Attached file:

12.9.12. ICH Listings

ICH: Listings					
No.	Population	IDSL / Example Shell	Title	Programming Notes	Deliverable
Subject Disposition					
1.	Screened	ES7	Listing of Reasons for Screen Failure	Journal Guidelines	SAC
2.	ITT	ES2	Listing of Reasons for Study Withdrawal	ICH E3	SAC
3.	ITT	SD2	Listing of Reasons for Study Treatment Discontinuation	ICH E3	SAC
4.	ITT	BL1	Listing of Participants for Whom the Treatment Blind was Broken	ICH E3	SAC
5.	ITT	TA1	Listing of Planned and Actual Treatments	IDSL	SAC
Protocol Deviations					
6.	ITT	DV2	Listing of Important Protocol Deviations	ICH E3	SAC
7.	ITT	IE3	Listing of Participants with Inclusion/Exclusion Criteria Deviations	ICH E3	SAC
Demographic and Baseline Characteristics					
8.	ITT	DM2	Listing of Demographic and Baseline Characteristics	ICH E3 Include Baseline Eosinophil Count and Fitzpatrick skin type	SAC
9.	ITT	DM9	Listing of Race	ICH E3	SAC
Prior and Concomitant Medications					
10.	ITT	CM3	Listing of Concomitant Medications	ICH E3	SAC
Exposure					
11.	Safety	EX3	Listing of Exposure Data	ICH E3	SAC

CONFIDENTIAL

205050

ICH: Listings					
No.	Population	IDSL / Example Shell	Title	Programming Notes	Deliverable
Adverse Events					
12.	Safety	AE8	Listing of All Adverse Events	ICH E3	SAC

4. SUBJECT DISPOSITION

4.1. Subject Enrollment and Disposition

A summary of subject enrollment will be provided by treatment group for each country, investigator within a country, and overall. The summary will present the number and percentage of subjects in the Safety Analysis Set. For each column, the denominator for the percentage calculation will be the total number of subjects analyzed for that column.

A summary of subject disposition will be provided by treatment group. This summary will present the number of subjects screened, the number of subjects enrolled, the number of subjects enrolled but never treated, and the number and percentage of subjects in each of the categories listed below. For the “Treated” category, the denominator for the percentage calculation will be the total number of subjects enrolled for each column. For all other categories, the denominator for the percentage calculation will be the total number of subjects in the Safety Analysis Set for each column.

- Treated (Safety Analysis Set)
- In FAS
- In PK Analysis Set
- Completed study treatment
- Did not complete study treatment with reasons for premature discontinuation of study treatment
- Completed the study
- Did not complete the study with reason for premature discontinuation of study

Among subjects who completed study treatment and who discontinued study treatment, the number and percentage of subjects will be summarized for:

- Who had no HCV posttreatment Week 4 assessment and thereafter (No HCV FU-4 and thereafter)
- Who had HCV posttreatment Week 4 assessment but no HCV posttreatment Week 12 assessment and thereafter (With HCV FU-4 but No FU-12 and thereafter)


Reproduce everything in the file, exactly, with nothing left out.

12.9.12. ICH Listings

ICH: Listings					
No.	Population	IDSL / Example Shell	Title	Programming Notes	Deliverable
Subject Disposition					
1.	Screened	ES7	Listing of Reasons for Screen Failure	Journal Guidelines	SAC
2.	ITT	ES2	Listing of Reasons for Study Withdrawal	ICH E3	SAC
3.	ITT	SD2	Listing of Reasons for Study Treatment Discontinuation	ICH E3	SAC
4.	ITT	BL1	Listing of Participants for Whom the Treatment Blind was Broken	ICH E3	SAC
5.	ITT	TA1	Listing of Planned and Actual Treatments	IDSL	SAC
Protocol Deviations					
6.	ITT	DV2	Listing of Important Protocol Deviations	ICH E3	SAC
7.	ITT	IE3	Listing of Participants with Inclusion/Exclusion Criteria Deviations	ICH E3	SAC
Demographic and Baseline Characteristics					
8.	ITT	DM2	Listing of Demographic and Baseline Characteristics	ICH E3 Include Baseline Eosinophil Count and Fitzpatrick skin type	SAC
9.	ITT	DM9	Listing of Race	ICH E3	SAC
Prior and Concomitant Medications					
10.	ITT	CM3	Listing of Concomitant Medications	ICH E3	SAC
Exposure					
11.	Safety	EX3	Listing of Exposure Data	ICH E3	SAC

CONFIDENTIAL

205050

ICH: Listings					
No.	Population	IDSL / Example Shell	Title	Programming Notes	Deliverable
Adverse Events					
12.	Safety	AE8	Listing of All Adverse Events	ICH E3	SAC

4. SUBJECT DISPOSITION

4.1. Subject Enrollment and Disposition

A summary of subject enrollment will be provided by treatment group for each country, investigator within a country, and overall. The summary will present the number and percentage of subjects in the Safety Analysis Set. For each column, the denominator for the percentage calculation will be the total number of subjects analyzed for that column.

A summary of subject disposition will be provided by treatment group. This summary will present the number of subjects screened, the number of subjects enrolled, the number of subjects enrolled but never treated, and the number and percentage of subjects in each of the categories listed below. For the “Treated” category, the denominator for the percentage calculation will be the total number of subjects enrolled for each column. For all other categories, the denominator for the percentage calculation will be the total number of subjects in the Safety Analysis Set for each column.

- Treated (Safety Analysis Set)
- In FAS
- In PK Analysis Set
- Completed study treatment
- Did not complete study treatment with reasons for premature discontinuation of study treatment
- Completed the study
- Did not complete the study with reason for premature discontinuation of study

Among subjects who completed study treatment and who discontinued study treatment, the number and percentage of subjects will be summarized for:

- Who had no HCV posttreatment Week 4 assessment and thereafter (No HCV FU-4 and thereafter)
- Who had HCV posttreatment Week 4 assessment but no HCV posttreatment Week 12 assessment and thereafter (With HCV FU-4 but No FU-12 and thereafter)